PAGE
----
The list goes on. On pp. 50 and 195, the authors misidentify James Reddoch as William Reddoch. On p. 155, they inexplicably claim that Newt’s wife, Serena, fled the state during the war, erroneously citing Bynum, Free State of Jones, p. 100, as their source (I did not argue this, and I’ve never before encountered this story). On p. 198, they mistakenly claim that Newt’s brother, Franklin, was executed by Col Lowry’s troops. On p. 249, while quoting from Ethel Knight’s Echo of the Black Horn, they mistakenly refer to her as a descendant of Newt Knight. On p. 307, they state that Newt’s son Mat helped to bury him, when in fact, Mat predeceased his father (here, the authors uncritically used the statement of a Knight descendant; on Mat’s death, see Bynum, Free State of Jones, p. 168).
Finally, the authors claim that on October 13, 1863, “the men chose a name for their unit: they would be the ‘Jones County Scouts’” (p. 138). They cite no primary source for this assertion. My own research indicates that this name was first applied to Newt’s band of guerrillas in 1887, when lawyers representing Newt’s federal claim case inserted it in place of the “Knight Company.” Apparently, the lawyers thought the new name had a more authentic Unionist ring to it. When Newt Knight’s case was closed in 1900, the name “Jones County Scouts” seems to have disappeared, too—until now.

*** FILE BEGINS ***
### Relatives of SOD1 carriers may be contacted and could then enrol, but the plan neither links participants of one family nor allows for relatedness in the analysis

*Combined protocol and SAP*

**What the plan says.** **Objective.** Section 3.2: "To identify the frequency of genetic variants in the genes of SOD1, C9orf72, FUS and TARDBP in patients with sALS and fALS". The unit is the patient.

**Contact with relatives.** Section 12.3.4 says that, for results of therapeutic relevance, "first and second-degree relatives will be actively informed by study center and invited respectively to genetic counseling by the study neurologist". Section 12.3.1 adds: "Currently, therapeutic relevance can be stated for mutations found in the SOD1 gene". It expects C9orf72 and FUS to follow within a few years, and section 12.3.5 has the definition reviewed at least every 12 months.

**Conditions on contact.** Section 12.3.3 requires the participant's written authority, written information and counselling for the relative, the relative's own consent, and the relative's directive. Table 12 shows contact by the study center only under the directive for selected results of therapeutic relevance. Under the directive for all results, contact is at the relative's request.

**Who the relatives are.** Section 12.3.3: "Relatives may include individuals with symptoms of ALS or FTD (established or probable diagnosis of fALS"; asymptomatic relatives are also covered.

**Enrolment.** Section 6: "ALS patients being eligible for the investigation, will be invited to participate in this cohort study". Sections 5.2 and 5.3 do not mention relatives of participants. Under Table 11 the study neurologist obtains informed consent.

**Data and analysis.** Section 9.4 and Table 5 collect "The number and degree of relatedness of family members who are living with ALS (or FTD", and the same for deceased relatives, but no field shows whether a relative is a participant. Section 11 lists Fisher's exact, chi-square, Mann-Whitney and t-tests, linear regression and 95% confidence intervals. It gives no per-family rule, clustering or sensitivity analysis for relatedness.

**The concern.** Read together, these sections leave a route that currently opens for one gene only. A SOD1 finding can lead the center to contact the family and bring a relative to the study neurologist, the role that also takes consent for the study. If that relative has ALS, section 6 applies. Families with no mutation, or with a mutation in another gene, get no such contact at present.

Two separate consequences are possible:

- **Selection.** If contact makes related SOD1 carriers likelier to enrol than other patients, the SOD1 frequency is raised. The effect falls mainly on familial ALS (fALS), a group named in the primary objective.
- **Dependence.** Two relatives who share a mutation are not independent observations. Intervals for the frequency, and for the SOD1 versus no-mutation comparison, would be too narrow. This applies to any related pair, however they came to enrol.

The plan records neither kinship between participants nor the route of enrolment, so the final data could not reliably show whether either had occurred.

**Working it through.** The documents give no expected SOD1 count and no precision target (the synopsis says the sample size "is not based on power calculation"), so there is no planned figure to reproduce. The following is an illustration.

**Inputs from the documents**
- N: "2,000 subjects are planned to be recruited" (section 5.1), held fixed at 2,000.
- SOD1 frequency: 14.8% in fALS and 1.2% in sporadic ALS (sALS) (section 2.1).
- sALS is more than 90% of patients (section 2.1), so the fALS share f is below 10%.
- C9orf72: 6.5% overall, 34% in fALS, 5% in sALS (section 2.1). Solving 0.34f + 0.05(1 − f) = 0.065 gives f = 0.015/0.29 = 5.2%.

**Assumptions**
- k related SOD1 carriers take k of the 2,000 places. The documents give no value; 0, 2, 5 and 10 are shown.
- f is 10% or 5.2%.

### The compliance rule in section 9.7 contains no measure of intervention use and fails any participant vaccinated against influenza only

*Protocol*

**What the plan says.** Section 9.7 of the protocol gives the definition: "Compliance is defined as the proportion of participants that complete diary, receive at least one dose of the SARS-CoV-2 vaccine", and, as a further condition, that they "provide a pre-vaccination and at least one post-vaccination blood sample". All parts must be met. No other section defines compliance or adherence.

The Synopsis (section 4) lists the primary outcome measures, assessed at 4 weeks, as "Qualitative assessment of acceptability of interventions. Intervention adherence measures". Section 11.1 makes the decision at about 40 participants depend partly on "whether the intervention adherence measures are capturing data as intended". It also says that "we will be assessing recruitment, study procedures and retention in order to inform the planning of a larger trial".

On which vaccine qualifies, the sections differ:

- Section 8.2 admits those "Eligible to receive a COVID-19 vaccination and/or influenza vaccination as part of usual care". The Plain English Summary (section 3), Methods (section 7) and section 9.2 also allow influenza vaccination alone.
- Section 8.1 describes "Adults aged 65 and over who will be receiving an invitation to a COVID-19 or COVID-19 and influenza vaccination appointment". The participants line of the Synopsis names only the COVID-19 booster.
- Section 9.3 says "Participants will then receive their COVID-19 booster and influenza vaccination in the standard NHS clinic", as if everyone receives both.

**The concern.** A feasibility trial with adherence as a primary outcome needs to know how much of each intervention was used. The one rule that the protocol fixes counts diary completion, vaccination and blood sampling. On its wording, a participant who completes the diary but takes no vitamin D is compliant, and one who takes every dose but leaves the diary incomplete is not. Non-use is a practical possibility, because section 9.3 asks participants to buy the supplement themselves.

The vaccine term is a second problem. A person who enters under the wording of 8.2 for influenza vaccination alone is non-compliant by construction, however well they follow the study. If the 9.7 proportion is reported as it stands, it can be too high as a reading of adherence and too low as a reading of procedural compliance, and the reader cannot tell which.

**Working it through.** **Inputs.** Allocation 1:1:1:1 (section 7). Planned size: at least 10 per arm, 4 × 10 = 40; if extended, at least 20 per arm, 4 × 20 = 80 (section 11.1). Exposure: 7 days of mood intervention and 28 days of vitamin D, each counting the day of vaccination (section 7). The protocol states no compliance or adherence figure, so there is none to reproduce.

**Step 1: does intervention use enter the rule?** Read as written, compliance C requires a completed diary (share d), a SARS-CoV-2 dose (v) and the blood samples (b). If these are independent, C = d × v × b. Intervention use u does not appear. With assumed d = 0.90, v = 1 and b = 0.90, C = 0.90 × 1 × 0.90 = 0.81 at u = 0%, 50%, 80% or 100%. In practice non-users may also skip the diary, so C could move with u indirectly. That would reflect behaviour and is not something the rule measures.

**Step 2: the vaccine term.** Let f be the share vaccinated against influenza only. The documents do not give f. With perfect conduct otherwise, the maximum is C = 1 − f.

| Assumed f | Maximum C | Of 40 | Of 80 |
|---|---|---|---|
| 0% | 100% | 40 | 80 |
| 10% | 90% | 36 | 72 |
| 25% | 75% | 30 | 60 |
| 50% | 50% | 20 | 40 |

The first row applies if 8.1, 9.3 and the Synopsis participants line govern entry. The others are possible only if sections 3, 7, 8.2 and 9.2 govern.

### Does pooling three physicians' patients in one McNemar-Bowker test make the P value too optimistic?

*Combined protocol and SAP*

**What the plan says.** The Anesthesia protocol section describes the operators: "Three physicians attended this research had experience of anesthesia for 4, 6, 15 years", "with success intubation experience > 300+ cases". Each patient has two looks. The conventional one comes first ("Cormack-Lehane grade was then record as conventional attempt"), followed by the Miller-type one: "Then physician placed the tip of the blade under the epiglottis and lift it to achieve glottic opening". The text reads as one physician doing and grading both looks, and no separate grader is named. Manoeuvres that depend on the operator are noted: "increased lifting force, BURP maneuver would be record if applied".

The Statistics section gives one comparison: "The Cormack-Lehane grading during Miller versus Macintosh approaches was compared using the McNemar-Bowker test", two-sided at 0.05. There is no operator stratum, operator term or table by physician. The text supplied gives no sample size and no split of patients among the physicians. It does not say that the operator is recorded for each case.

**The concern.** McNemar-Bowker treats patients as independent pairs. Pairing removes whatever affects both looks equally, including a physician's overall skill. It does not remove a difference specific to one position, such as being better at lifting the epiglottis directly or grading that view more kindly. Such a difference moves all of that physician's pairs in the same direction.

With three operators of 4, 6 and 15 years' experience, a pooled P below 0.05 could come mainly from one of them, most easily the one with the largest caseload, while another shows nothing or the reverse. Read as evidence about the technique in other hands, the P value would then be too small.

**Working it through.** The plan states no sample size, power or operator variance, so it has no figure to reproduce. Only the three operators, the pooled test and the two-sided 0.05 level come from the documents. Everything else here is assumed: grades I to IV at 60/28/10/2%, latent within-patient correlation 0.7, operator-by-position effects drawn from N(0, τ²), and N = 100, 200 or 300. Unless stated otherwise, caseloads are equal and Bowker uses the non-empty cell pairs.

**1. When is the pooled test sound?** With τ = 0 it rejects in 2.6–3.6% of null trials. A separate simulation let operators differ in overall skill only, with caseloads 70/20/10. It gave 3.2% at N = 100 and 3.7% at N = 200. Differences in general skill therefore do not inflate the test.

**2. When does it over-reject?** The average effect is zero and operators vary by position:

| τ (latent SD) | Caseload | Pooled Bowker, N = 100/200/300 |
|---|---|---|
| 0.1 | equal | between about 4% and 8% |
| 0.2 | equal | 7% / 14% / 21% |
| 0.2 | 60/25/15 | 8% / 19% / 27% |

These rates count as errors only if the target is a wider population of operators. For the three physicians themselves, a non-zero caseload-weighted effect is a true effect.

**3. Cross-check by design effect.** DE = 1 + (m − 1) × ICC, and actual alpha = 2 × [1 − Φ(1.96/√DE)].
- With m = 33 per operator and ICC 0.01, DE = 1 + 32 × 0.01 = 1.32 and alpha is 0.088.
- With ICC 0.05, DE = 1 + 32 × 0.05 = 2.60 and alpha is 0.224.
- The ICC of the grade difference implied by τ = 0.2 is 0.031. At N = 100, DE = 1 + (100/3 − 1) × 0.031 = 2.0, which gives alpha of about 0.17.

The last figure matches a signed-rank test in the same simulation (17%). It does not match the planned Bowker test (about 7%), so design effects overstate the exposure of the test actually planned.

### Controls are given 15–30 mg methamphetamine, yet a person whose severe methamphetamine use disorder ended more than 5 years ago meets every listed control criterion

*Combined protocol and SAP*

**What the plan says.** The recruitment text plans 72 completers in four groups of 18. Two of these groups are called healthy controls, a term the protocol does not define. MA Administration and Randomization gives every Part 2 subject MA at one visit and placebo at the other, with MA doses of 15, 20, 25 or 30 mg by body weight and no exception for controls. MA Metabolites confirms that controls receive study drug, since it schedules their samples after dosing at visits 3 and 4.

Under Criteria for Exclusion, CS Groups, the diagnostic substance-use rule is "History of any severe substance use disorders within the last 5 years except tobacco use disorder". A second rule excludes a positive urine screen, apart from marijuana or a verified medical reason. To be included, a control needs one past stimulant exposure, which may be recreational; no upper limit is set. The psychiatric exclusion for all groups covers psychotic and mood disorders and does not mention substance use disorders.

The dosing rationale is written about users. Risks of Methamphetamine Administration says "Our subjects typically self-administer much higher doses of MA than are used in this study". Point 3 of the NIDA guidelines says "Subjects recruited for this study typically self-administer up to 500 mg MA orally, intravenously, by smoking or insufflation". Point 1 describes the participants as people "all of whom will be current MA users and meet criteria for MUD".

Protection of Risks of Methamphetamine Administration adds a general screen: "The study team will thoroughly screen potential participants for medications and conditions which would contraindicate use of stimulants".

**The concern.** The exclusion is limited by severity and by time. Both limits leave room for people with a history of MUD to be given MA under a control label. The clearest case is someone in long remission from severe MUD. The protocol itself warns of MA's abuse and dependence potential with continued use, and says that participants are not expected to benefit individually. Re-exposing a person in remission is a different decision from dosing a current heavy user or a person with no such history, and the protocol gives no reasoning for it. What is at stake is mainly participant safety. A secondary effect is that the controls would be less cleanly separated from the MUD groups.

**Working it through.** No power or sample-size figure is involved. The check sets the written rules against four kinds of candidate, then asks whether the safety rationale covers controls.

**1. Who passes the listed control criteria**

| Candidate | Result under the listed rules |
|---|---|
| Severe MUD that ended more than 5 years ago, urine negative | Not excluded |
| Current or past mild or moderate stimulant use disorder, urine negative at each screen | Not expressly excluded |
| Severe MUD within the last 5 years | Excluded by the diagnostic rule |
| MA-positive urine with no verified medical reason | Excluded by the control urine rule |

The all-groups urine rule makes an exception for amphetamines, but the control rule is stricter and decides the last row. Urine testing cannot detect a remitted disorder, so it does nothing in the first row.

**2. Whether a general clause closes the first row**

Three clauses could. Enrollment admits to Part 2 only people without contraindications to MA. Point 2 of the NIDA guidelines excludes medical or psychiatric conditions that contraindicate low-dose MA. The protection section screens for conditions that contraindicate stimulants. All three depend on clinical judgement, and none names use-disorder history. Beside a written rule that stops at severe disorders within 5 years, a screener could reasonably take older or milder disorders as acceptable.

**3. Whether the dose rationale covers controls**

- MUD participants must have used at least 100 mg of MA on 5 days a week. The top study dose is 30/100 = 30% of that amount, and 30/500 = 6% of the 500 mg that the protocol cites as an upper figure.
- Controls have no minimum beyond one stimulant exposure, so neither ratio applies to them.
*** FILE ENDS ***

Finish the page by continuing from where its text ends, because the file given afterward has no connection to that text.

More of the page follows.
State of Jones was clearly written to appease the insatiable public appetite for Civil War history. Serious students of that war, however, will be disappointed in a book that decidedly is not the “investigative account” promised on the book’s dust jacket.